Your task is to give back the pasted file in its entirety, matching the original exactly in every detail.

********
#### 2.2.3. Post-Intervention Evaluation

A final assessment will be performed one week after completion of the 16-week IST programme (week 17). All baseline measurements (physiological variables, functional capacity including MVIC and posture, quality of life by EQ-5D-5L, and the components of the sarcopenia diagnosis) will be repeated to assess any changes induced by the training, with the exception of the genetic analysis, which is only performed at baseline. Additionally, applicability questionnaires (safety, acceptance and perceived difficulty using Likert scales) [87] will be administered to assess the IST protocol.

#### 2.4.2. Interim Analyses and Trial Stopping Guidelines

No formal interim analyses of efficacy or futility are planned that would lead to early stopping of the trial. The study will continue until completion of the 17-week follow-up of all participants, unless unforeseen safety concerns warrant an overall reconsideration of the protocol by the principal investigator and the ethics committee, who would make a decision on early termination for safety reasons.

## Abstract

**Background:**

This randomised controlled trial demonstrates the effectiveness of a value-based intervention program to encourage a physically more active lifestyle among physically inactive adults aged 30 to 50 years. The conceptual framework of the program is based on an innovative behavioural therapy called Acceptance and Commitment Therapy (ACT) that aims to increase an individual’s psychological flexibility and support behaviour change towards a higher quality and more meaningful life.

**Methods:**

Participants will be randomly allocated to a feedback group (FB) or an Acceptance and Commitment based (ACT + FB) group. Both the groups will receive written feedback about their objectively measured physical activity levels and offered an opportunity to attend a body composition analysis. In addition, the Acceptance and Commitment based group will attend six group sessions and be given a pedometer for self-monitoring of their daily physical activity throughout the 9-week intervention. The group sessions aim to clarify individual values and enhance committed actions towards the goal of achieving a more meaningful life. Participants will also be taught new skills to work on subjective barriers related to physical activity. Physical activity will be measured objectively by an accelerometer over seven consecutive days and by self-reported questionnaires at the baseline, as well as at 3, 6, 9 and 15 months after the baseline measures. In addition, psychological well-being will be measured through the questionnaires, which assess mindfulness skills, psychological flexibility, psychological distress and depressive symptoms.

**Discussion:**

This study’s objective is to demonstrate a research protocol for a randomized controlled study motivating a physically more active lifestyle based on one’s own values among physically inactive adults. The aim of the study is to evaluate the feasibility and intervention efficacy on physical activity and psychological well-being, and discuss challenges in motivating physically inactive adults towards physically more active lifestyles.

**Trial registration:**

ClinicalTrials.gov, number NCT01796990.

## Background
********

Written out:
#### 2.2.3. Post-Intervention Evaluation

A final assessment will be performed one week after completion of the 16-week IST programme (week 17). All baseline measurements (physiological variables, functional capacity including MVIC and posture, quality of life by EQ-5D-5L, and the components of the sarcopenia diagnosis) will be repeated to assess any changes induced by the training, with the exception of the genetic analysis, which is only performed at baseline. Additionally, applicability questionnaires (safety, acceptance and perceived difficulty using Likert scales) [87] will be administered to assess the IST protocol.

#### 2.4.2. Interim Analyses and Trial Stopping Guidelines

No formal interim analyses of efficacy or futility are planned that would lead to early stopping of the trial. The study will continue until completion of the 17-week follow-up of all participants, unless unforeseen safety concerns warrant an overall reconsideration of the protocol by the principal investigator and the ethics committee, who would make a decision on early termination for safety reasons.

## Abstract

**Background:**

This randomised controlled trial demonstrates the effectiveness of a value-based intervention program to encourage a physically more active lifestyle among physically inactive adults aged 30 to 50 years. The conceptual framework of the program is based on an innovative behavioural therapy called Acceptance and Commitment Therapy (ACT) that aims to increase an individual’s psychological flexibility and support behaviour change towards a higher quality and more meaningful life.

**Methods:**

Participants will be randomly allocated to a feedback group (FB) or an Acceptance and Commitment based (ACT + FB) group. Both the groups will receive written feedback about their objectively measured physical activity levels and offered an opportunity to attend a body composition analysis. In addition, the Acceptance and Commitment based group will attend six group sessions and be given a pedometer for self-monitoring of their daily physical activity throughout the 9-week intervention. The group sessions aim to clarify individual values and enhance committed actions towards the goal of achieving a more meaningful life. Participants will also be taught new skills to work on subjective barriers related to physical activity. Physical activity will be measured objectively by an accelerometer over seven consecutive days and by self-reported questionnaires at the baseline, as well as at 3, 6, 9 and 15 months after the baseline measures. In addition, psychological well-being will be measured through the questionnaires, which assess mindfulness skills, psychological flexibility, psychological distress and depressive symptoms.

**Discussion:**

This study’s objective is to demonstrate a research protocol for a randomized controlled study motivating a physically more active lifestyle based on one’s own values among physically inactive adults. The aim of the study is to evaluate the feasibility and intervention efficacy on physical activity and psychological well-being, and discuss challenges in motivating physically inactive adults towards physically more active lifestyles.

**Trial registration:**

ClinicalTrials.gov, number NCT01796990.

## Background